Fantastic history of marijuana and migrant farm workers. The theme of the book is the underground industries where people are paid "under the table". The 3 themes are the marijuana market, migrant farm workers, and the porn industry. Eric Schlosser has done some great research and has presented enough facts and data to make strong conclusions on these topics. The writer states his own beliefs and the end of each section but the facts are so compelling that the reader can figure it out on their own. I never really knew the real story behind the war on drugs and the mandatory sentencing for non-violent drug offenders. It's amazing that there are so many hundreds of life sentences based on non-violent marijuana offenders. It really has to do with how well they play ball and how many names they can give. One of the characters they examined had been a middle-man on a large marijuana sale but he received a life sentence because he had no names or people to rat out and he was too stubborn to play ball. A life sentence for no real reason is just a waste of millions of tax-payer dollars and is another sign of how America is in a state of decay compared to Europe. There have been something like 700,000 Federal sentences handed out for marijuana related crimes. Each one of them will cost at least a million dollars in prison costs and the damage becomes multiplied considering the damage done to family members. Meanwhile in the Netherlands, all drugs are legal and the amount of drug use is much lower that the US. There is much more to it than that but this book shows the war on drugs to be the worst sign of government incompetence. I was amused to read that the citizens of the Virginia colony were required by law to grow hemp and that George Washington and Thomas Jefferson both grew marijuana plants as part of their farm. Yet today Virginians can receive multi-year prison sentences for growing marijuana plants.The section on migrant farm workers is also very informative and eye opening. Anyone who thinks these illegals are taking American jobs have no idea what these jobs consist of. The people picking strawberries are making good money in terms of Oaxacan peasants in the poorest area of Mexico. The idea of Americans happily taking jobs which pay a small fraction of minimum wage is silly. These migrant workers live in caves and shanty-towns filled with garbage. They work solely to send money back to desperately poor communities in places like the Mixtec indian areas of Oaxaca, Mexico. Picking strawberries is so hard that college students trying to make extra money couldn't last an hour. But the free labor is a major support for the economy of California and most people don't realize it. Americans can't do the work and it needs to be done meaning that we need those people. I guess everyone is better off but the treatment and exploitation of the migrant workers is disturbing. This is a must-read for anyone wanting to have a clear understanding of the immigration issue.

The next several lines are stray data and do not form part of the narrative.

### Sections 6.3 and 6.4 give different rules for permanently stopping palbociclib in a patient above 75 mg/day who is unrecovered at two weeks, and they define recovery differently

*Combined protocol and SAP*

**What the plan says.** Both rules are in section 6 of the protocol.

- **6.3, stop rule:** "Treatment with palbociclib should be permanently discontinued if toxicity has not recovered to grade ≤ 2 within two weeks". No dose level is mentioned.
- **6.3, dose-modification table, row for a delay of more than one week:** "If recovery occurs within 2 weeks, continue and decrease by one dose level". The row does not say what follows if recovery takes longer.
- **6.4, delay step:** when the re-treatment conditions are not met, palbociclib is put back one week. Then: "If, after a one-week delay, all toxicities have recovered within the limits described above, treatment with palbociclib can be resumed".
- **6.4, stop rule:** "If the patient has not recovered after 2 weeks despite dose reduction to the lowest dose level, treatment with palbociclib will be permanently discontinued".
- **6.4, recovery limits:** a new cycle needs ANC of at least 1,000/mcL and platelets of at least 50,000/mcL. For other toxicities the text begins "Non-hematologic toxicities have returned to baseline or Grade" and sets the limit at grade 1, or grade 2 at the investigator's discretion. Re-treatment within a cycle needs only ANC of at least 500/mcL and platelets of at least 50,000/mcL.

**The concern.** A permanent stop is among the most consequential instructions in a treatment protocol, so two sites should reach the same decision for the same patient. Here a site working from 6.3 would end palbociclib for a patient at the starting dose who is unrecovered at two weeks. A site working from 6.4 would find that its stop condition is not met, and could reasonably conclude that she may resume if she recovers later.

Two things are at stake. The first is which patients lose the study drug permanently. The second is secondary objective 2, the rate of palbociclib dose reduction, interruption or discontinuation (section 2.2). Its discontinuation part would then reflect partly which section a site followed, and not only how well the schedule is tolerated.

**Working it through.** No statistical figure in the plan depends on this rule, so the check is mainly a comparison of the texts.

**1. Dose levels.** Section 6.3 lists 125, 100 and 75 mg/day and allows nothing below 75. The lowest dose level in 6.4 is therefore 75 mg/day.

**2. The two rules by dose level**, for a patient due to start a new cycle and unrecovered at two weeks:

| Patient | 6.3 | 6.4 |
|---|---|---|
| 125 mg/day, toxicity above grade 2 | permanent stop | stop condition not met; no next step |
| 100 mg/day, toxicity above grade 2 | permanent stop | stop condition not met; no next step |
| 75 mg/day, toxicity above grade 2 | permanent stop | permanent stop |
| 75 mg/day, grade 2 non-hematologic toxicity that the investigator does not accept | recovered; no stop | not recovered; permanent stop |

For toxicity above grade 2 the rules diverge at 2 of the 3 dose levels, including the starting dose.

David Sarkies